Dorgir never learned the cultist's name, and in the ten days it took them to go from the city to his home, barely three dozen words passed between them. They rode in silence, made camp in silence, even shared meals without speaking. Sometimes, the one in purple would sing as their horses moved across the land, a deep voice full of resonance, singing hypotic, sonorous songs in a language Dorgir did not recognize. Sometimes, in the middle of the song, the other two would reply in unison creating an eerily contrapuntal chant, and once the man in the black cape brought out a small ocarina shaped like a turtle and played lightly as they rode. When he finished, he replaced the round flute in his cloak and turned to Dorgir. "I first heard that song on a Lanun ship, far from home." Dorgir nodded, unsure of what to say.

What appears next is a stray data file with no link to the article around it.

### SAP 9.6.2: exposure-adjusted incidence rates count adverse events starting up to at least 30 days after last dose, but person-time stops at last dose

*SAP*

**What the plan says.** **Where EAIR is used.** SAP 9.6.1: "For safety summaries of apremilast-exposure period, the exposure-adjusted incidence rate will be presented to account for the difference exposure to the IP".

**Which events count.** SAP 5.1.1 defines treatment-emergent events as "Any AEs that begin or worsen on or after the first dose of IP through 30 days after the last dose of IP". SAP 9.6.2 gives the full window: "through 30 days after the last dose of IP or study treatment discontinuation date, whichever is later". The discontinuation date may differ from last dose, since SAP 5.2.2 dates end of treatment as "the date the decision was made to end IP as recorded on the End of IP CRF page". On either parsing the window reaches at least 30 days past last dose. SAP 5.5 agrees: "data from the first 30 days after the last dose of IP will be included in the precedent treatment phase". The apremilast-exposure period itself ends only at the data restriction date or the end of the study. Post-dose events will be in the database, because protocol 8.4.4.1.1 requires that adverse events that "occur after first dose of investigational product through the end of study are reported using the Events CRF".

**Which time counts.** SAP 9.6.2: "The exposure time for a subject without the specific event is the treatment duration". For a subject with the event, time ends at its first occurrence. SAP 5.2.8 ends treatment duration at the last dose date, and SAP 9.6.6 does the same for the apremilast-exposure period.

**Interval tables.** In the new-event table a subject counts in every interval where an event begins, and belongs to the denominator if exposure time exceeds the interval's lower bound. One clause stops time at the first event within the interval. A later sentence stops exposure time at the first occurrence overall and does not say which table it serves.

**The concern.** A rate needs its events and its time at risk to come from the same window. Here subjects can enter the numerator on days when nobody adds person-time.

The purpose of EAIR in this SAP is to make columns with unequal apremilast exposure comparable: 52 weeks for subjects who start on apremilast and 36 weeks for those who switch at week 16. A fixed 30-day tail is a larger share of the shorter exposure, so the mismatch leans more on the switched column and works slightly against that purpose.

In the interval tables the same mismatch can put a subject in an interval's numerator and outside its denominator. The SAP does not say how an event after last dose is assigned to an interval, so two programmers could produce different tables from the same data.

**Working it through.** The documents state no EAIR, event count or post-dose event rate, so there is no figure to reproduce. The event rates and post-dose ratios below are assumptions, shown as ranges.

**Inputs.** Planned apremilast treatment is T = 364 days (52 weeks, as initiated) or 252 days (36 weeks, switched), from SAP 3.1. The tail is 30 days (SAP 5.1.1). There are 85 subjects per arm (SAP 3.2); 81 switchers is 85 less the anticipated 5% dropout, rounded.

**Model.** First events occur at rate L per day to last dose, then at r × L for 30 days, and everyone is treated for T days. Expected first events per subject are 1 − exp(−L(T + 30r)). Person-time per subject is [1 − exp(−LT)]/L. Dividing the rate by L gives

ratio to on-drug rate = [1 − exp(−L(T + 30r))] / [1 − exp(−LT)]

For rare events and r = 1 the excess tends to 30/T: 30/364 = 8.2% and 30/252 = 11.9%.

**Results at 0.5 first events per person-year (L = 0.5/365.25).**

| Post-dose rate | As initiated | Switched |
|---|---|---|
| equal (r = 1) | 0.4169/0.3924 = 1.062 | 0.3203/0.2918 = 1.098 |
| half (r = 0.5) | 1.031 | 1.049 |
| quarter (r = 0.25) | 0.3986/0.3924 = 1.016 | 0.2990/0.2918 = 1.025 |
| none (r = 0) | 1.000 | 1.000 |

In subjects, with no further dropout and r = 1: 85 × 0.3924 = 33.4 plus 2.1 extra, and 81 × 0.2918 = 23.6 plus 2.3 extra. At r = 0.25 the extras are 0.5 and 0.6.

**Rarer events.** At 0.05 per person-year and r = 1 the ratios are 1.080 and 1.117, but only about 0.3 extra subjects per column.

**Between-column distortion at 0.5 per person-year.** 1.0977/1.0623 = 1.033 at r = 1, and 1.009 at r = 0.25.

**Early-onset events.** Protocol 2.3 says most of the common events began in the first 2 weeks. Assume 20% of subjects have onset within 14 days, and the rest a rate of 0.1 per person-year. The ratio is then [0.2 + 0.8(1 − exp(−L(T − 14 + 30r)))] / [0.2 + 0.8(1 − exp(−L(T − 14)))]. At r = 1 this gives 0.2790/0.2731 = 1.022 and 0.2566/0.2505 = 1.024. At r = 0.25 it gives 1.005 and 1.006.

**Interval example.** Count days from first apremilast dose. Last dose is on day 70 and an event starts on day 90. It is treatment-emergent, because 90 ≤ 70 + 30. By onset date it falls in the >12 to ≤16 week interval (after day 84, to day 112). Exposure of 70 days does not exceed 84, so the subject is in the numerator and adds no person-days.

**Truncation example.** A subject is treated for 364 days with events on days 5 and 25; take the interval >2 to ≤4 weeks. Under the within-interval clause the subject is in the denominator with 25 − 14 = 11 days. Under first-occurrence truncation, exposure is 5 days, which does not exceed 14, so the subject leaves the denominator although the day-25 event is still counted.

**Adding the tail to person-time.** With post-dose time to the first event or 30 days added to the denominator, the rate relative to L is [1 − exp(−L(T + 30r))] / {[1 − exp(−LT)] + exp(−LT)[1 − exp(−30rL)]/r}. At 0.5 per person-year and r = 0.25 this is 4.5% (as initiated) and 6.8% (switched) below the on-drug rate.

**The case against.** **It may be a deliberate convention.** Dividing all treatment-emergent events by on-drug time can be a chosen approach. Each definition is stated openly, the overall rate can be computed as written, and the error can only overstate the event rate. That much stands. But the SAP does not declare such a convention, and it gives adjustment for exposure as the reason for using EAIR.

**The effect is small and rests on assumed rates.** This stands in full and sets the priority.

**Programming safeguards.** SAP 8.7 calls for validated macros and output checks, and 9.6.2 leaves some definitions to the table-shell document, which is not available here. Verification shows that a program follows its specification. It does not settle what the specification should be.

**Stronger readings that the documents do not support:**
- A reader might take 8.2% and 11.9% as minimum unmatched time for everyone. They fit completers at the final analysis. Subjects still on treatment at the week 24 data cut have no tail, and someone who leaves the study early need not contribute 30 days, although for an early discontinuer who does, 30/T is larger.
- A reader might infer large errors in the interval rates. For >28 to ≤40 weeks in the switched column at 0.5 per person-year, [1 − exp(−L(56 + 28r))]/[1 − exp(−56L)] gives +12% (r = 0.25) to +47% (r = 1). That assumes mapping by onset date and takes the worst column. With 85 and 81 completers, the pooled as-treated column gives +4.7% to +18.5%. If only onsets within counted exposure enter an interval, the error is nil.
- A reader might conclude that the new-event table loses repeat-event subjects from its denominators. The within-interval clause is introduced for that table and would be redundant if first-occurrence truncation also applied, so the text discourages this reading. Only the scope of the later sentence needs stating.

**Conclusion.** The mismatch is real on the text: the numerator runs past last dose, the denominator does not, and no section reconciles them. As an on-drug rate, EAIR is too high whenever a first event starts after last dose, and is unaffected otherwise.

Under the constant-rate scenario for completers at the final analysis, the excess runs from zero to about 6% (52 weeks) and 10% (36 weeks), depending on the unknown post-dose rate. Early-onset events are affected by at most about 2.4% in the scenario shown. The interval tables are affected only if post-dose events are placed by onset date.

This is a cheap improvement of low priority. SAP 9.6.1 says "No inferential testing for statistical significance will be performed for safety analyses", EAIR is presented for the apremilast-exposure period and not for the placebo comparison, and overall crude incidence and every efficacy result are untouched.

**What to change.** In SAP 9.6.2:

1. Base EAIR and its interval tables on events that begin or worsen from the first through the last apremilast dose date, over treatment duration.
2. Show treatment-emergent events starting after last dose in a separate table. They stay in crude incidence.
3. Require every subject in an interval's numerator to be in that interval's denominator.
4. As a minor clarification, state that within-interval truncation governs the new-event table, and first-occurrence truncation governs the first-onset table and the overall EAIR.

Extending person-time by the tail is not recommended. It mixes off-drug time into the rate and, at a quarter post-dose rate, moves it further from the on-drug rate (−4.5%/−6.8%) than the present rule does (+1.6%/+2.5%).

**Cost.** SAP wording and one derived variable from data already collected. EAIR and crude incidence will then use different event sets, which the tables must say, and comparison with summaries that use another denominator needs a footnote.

When they finally cleared the southernmost arm of the mountains and turned towards the East again, the cultist stopped. "Is that it?" Before them lay the remains of the valley, down the middle of which ran a pale, cracked scar where once was a river. The bordering trees were dead or dying, twisted black shapes against the faded ground. And, there, faint grey shapes towards the horizon, was home. Dorgir nodded, and eagerly began to pick his way down the slope. The other three horses stayed motionless, their riders blankly looking over the desolate valley.

"Well? Aren't we going there?"